Octogenarian marathon record runner & medical marvel dies aged 86

Octogenarian marathon record runner & medical marvel dies aged 86
Canadian runner Ed Whitlock, who ran a marathon in 3 hours, 56 minutes and 33 seconds at 85 years old, has passed away exactly one week after his 86th birthday.

Whitlock set more than 20 age-group records, from the 15,000 meters up through to the marathon, during his life. A family statement confirmed he had lost his battle with prostate cancer.

“The family of Ed Whitlock is saddened to report his passing on March 13, 2017, of prostate cancer at the Princess Margaret Cancer Centre. His 86th birthday was on March 6,” the statement read.

“His wisdom, guidance and strength of character will be greatly missed by his wife Brenda, sons Neil and Clive, and sister Catherine. The family requests privacy at this time.”

Whitlock was regarded as an athletic phenomenon for his string of astounding running feats, including in October 2016, when he became the oldest person to run a marathon in under four hours. He completed the Toronto Waterfront Marathon in 3 hours 56 minutes, 34 seconds, at the age of 85.

Born in Greater London, UK, Whitlock emigrated to Canada in 1952 and settled north of Toronto. Although an avid runner in his youth, he did not run first marathon until the age of 44 in 1975.

What was perhaps more impressive about Whitlock was the science behind his incredible running ability, for which he was dubbed a medical marvel by professionals.

Dr. Michael Joyner, a researcher at the Mayo Clinic who has studied performance and aging, commented that Whitlock was “about as close as you can get to minimal aging in a human individual.”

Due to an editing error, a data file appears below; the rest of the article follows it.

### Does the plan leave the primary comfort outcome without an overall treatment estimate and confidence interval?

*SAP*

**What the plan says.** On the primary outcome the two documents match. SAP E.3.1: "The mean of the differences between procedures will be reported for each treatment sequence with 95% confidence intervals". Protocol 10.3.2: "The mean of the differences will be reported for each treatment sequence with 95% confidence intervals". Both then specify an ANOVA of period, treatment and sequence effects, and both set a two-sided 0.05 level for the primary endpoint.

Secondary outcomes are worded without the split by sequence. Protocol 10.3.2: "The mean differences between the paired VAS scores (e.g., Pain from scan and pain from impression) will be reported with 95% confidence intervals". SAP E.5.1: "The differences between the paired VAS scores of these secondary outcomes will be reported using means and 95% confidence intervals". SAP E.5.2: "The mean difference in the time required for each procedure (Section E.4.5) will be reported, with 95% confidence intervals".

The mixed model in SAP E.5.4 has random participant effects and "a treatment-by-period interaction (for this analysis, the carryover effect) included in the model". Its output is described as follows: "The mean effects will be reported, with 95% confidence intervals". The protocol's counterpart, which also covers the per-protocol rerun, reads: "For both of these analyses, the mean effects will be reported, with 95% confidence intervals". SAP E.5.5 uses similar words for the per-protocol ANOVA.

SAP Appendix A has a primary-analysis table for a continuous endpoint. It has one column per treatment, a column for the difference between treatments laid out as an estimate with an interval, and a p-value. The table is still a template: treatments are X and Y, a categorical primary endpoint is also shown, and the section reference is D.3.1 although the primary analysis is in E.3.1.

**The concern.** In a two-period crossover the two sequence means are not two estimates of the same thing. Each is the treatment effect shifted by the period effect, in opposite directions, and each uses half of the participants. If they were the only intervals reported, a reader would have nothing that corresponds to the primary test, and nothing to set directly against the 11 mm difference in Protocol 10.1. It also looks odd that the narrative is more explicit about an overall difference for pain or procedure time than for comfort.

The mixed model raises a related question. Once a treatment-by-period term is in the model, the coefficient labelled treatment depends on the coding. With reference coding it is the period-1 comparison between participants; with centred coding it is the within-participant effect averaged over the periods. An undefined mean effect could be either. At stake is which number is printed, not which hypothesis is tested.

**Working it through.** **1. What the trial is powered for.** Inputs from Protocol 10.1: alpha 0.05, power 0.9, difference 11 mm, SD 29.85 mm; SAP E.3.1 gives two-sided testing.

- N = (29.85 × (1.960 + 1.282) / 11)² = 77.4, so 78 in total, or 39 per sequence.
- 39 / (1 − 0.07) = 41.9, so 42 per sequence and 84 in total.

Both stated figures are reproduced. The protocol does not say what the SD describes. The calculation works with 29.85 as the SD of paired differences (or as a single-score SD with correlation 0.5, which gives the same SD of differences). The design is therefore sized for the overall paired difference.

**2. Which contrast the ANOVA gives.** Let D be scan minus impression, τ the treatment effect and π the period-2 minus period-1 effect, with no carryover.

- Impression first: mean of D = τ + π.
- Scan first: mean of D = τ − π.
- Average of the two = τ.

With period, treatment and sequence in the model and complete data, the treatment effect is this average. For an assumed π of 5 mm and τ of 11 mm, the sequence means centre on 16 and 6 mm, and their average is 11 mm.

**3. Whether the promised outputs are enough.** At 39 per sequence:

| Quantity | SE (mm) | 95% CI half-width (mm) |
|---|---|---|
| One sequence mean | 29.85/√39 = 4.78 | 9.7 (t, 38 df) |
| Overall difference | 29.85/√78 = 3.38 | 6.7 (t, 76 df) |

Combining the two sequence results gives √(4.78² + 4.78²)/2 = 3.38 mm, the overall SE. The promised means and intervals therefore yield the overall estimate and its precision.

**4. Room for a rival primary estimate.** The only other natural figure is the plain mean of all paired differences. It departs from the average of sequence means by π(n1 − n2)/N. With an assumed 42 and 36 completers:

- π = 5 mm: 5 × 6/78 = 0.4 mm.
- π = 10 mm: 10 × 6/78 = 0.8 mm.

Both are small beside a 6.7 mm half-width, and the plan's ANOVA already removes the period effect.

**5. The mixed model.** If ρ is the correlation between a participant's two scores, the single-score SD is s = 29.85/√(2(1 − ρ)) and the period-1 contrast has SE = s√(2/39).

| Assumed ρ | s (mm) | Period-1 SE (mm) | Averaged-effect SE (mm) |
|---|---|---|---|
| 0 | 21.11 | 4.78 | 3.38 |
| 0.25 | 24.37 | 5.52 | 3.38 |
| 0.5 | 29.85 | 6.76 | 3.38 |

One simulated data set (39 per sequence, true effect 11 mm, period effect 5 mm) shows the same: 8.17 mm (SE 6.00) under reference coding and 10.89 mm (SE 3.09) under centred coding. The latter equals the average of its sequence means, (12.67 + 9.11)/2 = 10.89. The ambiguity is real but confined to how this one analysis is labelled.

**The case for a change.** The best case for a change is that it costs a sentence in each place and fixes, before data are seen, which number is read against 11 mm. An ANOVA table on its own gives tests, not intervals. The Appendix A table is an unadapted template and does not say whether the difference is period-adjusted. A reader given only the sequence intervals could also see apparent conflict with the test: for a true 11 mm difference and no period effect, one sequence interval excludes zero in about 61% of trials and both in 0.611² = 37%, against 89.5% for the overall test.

A man of small stature, Whitlock was 5 feet 7 inches (170cm) tall and weighed a maximum 112lb (50.8kg). However, in his 80s he was reported to have more or less the same muscle mass as he had in his 20s, along with an enormous oxygen-carrying capacity.

Whitlock’s training regime was devoid of any of the high-tech, modern-day frills usually associated with endurance training. Rather, his routine included running laps for three to three-and-a-half hours at a time at the Milton Evergreen Cemetery near his home, without heart straps or ice baths, or even timing his progress.

Such a routine saw him run a sub-three-hour marathon – 2 hour 54 minutes – in his 70s, becoming the first septuagenarian to do so. Just months before his passing, Whitlock expressed vague hope of running into his ninth decade.

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“We’ll see if I’m running when I’m 90,” Whitlock said in a December 2016 New York Times article.

“You never really know if you’ve run your last race or not. I think I do have longevity in my genes.” An uncle lived to 107, he said.

“But you never know, you might get hit by a bus.”